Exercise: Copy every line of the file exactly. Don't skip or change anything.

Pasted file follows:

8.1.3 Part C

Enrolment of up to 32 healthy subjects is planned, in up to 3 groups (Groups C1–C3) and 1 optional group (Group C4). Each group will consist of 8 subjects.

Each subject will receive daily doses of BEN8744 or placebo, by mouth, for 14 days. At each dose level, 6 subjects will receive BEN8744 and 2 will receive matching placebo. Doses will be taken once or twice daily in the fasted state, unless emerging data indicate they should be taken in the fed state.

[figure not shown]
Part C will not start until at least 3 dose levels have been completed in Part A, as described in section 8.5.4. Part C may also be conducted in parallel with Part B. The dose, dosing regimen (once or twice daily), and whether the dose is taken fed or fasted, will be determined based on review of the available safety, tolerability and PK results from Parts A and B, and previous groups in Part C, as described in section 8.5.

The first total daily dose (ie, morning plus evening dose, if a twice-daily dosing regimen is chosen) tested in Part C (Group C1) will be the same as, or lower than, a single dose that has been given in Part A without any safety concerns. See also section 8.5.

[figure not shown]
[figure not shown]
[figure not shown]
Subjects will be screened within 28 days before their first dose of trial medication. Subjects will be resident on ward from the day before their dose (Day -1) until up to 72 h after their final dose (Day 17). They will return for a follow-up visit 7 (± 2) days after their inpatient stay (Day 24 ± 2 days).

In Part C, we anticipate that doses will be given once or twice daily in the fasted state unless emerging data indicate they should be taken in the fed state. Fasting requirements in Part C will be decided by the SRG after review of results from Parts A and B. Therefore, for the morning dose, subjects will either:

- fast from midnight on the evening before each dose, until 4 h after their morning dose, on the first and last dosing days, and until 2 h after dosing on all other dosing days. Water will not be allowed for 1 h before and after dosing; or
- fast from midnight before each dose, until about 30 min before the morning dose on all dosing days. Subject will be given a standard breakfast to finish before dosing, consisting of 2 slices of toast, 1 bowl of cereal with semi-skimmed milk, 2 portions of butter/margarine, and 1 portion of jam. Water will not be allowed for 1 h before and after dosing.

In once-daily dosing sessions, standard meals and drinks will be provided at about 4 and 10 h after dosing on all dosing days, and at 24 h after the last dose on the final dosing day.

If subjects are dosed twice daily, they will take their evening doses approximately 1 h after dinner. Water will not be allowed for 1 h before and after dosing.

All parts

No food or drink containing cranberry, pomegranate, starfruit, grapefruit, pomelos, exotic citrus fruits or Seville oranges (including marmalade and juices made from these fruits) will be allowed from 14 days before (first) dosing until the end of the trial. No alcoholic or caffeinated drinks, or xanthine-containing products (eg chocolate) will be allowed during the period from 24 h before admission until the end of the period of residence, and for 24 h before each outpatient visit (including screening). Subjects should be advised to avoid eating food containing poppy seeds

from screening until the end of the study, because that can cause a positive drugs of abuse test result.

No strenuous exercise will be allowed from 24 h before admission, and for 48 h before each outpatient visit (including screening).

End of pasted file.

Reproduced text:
8.1.3 Part C

Enrolment of up to 32 healthy subjects is planned, in up to 3 groups (Groups C1–C3) and 1 optional group (Group C4). Each group will consist of 8 subjects.

Each subject will receive daily doses of BEN8744 or placebo, by mouth, for 14 days. At each dose level, 6 subjects will receive BEN8744 and 2 will receive matching placebo. Doses will be taken once or twice daily in the fasted state, unless emerging data indicate they should be taken in the fed state.

[figure not shown]
Part C will not start until at least 3 dose levels have been completed in Part A, as described in section 8.5.4. Part C may also be conducted in parallel with Part B. The dose, dosing regimen (once or twice daily), and whether the dose is taken fed or fasted, will be determined based on review of the available safety, tolerability and PK results from Parts A and B, and previous groups in Part C, as described in section 8.5.

The first total daily dose (ie, morning plus evening dose, if a twice-daily dosing regimen is chosen) tested in Part C (Group C1) will be the same as, or lower than, a single dose that has been given in Part A without any safety concerns. See also section 8.5.

[figure not shown]
[figure not shown]
[figure not shown]
Subjects will be screened within 28 days before their first dose of trial medication. Subjects will be resident on ward from the day before their dose (Day -1) until up to 72 h after their final dose (Day 17). They will return for a follow-up visit 7 (± 2) days after their inpatient stay (Day 24 ± 2 days).

In Part C, we anticipate that doses will be given once or twice daily in the fasted state unless emerging data indicate they should be taken in the fed state. Fasting requirements in Part C will be decided by the SRG after review of results from Parts A and B. Therefore, for the morning dose, subjects will either:

- fast from midnight on the evening before each dose, until 4 h after their morning dose, on the first and last dosing days, and until 2 h after dosing on all other dosing days. Water will not be allowed for 1 h before and after dosing; or
- fast from midnight before each dose, until about 30 min before the morning dose on all dosing days. Subject will be given a standard breakfast to finish before dosing, consisting of 2 slices of toast, 1 bowl of cereal with semi-skimmed milk, 2 portions of butter/margarine, and 1 portion of jam. Water will not be allowed for 1 h before and after dosing.

In once-daily dosing sessions, standard meals and drinks will be provided at about 4 and 10 h after dosing on all dosing days, and at 24 h after the last dose on the final dosing day.

If subjects are dosed twice daily, they will take their evening doses approximately 1 h after dinner. Water will not be allowed for 1 h before and after dosing.

All parts

No food or drink containing cranberry, pomegranate, starfruit, grapefruit, pomelos, exotic citrus fruits or Seville oranges (including marmalade and juices made from these fruits) will be allowed from 14 days before (first) dosing until the end of the trial. No alcoholic or caffeinated drinks, or xanthine-containing products (eg chocolate) will be allowed during the period from 24 h before admission until the end of the period of residence, and for 24 h before each outpatient visit (including screening). Subjects should be advised to avoid eating food containing poppy seeds

from screening until the end of the study, because that can cause a positive drugs of abuse test result.

No strenuous exercise will be allowed from 24 h before admission, and for 48 h before each outpatient visit (including screening).